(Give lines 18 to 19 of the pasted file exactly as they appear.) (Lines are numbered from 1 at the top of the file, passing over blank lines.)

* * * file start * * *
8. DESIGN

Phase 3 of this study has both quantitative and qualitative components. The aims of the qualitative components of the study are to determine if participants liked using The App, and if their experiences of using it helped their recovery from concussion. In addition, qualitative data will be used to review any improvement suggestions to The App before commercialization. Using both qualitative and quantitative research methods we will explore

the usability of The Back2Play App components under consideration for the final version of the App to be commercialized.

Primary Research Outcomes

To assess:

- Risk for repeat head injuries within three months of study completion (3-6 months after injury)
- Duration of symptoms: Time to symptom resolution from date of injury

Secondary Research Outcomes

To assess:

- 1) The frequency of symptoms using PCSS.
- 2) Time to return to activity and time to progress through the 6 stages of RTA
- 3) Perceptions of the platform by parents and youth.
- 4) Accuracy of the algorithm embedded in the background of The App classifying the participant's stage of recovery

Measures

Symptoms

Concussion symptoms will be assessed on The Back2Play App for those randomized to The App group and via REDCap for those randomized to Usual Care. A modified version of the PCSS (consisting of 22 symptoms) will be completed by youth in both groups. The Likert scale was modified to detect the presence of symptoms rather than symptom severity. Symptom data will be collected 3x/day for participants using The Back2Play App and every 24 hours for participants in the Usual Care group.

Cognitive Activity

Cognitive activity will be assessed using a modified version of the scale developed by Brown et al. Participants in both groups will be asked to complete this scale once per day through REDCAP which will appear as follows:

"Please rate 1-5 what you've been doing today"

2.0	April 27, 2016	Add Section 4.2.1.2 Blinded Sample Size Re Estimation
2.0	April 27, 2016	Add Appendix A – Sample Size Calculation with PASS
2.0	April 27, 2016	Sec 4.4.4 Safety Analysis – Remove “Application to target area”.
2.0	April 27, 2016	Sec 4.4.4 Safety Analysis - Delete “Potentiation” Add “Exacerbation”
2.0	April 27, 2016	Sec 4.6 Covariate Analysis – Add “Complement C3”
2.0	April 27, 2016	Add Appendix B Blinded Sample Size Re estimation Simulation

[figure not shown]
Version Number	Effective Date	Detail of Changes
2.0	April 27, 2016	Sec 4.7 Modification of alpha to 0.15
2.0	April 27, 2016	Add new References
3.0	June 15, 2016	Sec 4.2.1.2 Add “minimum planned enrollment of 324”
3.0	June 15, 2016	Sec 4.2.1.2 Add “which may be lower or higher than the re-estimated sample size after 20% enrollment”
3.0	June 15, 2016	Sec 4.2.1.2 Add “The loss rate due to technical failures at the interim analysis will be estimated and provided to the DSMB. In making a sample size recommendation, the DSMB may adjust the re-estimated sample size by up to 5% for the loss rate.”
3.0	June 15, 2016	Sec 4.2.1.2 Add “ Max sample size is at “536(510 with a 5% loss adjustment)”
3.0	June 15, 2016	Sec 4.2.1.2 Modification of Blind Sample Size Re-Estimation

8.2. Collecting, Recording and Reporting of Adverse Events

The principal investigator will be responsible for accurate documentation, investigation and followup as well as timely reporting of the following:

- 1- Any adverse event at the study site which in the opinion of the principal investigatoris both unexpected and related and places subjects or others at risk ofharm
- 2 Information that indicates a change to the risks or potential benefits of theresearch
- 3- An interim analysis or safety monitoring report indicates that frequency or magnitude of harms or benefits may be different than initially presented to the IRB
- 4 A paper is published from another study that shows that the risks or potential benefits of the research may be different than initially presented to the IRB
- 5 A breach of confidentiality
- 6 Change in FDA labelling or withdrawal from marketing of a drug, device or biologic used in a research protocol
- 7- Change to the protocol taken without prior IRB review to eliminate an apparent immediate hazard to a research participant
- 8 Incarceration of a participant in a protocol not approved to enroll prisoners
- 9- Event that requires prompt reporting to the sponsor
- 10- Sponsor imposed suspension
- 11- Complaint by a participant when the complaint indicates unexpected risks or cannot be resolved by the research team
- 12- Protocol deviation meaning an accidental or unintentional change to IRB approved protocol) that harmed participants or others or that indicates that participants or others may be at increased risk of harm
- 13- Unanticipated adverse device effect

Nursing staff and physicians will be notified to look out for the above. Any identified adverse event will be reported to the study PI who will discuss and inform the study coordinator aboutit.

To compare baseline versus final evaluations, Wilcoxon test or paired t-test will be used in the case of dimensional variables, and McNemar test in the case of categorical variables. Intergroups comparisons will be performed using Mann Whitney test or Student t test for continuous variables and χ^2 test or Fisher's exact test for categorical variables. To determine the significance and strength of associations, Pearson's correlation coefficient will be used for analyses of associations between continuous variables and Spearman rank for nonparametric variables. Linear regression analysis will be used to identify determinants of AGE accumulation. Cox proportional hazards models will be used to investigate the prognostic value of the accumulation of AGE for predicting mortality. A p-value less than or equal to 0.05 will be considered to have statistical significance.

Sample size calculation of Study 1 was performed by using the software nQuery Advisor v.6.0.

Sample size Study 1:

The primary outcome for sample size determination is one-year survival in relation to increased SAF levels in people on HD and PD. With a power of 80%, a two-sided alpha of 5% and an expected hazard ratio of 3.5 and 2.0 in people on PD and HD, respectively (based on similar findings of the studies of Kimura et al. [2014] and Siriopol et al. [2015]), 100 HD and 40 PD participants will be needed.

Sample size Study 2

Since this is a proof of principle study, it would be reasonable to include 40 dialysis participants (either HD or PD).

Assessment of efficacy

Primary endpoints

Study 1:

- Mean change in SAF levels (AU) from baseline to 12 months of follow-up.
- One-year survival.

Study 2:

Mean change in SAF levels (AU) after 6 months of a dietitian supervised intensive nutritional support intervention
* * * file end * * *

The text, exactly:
Cognitive activity will be assessed using a modified version of the scale developed by Brown et al. Participants in both groups will be asked to complete this scale once per day through REDCAP which will appear as follows:

"Please rate 1-5 what you've been doing today"